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Xfinity Flex Review: A Decent Content Refuge to Pass the Time

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If you're stuck at home, bored, and happen to use Comcast Internet, here's something to consider, the Xfinity Flex.

This new kid on the streamer block is free, including the shipping, so it's safe for me to recommend it. (You need to pay $5 for a second unit.) And no, it's not one of those there-is-no-such-thing-as-a-free-lunch deals—there's no catch.

So you can expect some excellent, tangible value from it, especially during this crazy time. I think of it as a consolation prize for the overpriced cable Internet plan I've been enduring for years.

That said, get it—you have nothing to lose and maybe a lot to gain. But if you're worried that this Flex would make you change your opinion on Comcast, no, it's not that good, either.

Xfinity Flex Set
The Xfinity Flex has everything for you to start streaming.

Xfinity Flex: Not your typical streamer

The Flex is not something like a Roku or any other generic streamer, but it's a media streamer still.

What is the Xfinity Flex?

Comcast first announced the Xfinity Flex in early 2019 and made it a free add-on to its Internet-only plans last September. And now it seems to be such a timely offering.

The media streamer is a little flat square box that measures 5.25″ x 5.25″ x 1″ and weighs less than a pound. It lets you watch content, be it live TV, recorded shows, or full feature movies, via the Internet, using a big screen TV.

On the back, the Flex has two HDMI ports. One is an HDMI Input, which you can use to host another video source—chances are you will never use this port. The other, labeled HDMI TV, is the one you use to connect it to a display.

The streamer has a Fast Ethernet (10/100) port—it's not a Gigabit one—to connect to a router or switch via a network cable. If wiring is not an option, you can use the stream via its built-in 2x2 Wi-Fi 5 (867 Mbps) Wi-Fi adapter.

The Flex has a USB-C port for power and comes with a small power adapter. You can use this adapter also to charge almost any gadgets that use USB-C, such as my Pixel XL and 3 XL.

As for video and audio, the Xfinity Flex features videos up to 4K HDR. It supports Dolby Atmos with 5.1 surround sound or 2.0 stereo. There's no audio out, though, so if you have external speakers, you'll need to hook them to the TV instead.

Xfinity Flex’s detail photos

Xfinity Flex Remote
The Xfinity Flex looks like a typical streaming device.

Xfinity Flex Hand
The Xfinity Flex is relatively compact and light.

Xfinity Flex Hand Bottoom
There's no mounting option for this one. You need to put it on a surface.

Xfinity Flex Ports Hand
All of the Xfinity Flex's ports are on its back. Note the USB-C power port.

Flex Remote Hand
The Xfinity Flex's remote control is quite sleek. It has back-lights and built-in voice commands.

Xfinity Set up
You can use either the network port or Wi-Fi to connect the Xfinity Flex to the Internet.

Xfinity Flex back
The Xfinity Flex's network is likely Gigabit.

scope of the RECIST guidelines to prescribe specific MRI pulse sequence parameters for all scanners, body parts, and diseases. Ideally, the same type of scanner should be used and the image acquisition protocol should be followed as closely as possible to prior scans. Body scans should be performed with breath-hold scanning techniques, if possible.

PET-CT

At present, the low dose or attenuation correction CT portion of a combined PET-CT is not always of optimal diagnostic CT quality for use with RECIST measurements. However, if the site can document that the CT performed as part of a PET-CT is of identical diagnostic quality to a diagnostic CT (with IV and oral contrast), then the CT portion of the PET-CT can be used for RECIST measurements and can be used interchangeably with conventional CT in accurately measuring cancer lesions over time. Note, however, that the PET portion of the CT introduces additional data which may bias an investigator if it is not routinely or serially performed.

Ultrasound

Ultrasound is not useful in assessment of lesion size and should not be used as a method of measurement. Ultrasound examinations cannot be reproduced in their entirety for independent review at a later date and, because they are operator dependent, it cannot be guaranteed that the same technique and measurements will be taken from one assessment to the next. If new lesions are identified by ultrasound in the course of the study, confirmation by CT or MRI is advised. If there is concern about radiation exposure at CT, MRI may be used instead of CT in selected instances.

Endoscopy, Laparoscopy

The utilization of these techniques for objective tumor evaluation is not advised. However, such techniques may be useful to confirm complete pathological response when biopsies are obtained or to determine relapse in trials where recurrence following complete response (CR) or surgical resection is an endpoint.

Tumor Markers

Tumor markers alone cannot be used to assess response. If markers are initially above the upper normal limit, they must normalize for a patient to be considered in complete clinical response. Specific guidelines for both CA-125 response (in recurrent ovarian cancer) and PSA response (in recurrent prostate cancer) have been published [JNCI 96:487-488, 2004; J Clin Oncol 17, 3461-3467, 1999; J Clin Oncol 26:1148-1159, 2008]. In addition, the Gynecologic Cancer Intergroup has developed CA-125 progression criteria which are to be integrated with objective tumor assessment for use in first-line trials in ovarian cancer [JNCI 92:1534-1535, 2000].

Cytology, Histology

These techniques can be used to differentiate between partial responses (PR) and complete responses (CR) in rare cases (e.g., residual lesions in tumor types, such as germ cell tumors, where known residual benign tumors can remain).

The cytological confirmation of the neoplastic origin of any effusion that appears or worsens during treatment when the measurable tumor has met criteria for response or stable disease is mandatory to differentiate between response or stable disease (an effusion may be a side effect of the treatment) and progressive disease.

Flex Power Adapter
The power adapter is relatively small and can be used to charge other USB-C-enabled gadgets.

Xfinity Flex Hand Top
The Xfinity Flex is quite a decent streamer, considering it's free.

No storage or local media support

The Xfinity has no built-in storage space or the support for an external drive to host any content locally. That's not a huge deal—most modern streamers don't.

What is a downer is the fact it doesn't sport local streaming servers. So if you have a Plex or Synology NAS server at home, you can't use the Flex with it.

Easy hardware setup

The Flex comes with an HDMI cable, a power adapter, and a remote out of the box. Connect it to any display with an HDMI port and audio-out, turn it on, hook it up to the Internet, and you're game.

Considering most new Smart TVs have a built-in networking capability and an embedded streamer, the Flex is especially great for the older generations of HDTV—those without the "smart" notion or with one that's too dated to be useful.

But, again, the Flex will work with any TV with an HDMI port and turn into an Xfinity Flex TV.

The Flex's remote is great among its type.

First of all, it comes in the right physical size, not too big, not too small—you won't lose it too easily like the case of the Amazon Fire Stick. The keys have a decent tactile response, albeit a bit stiff, and a good layout. By the time I finished with the setup process, I could use it with my eyes closed.

But if you have to look at it, the back-light is helpful at night. There's also a mic button that allows you to enter a search with verbal commands. Chances are you won't need to use the keys often.

The search function works very well, by the way. It can search across all of your installed apps and then allows you to further filter the results via quality (HD, 4K, etc.)

The remote is omnidirectional—you can use it without having to point it to the Flex itself or even be in the light of sight. It has a great range, too, easily longer than 15 feet in my trial.

Finally, you can program the Xfinity Flex's remote to control your TV, including source switching, on/off, and volume. Since that worked with my 15-year-old Samsung Plasma TV, it's safe to say it'll work with any TV.

Straight forward registration, Comcast hardware integration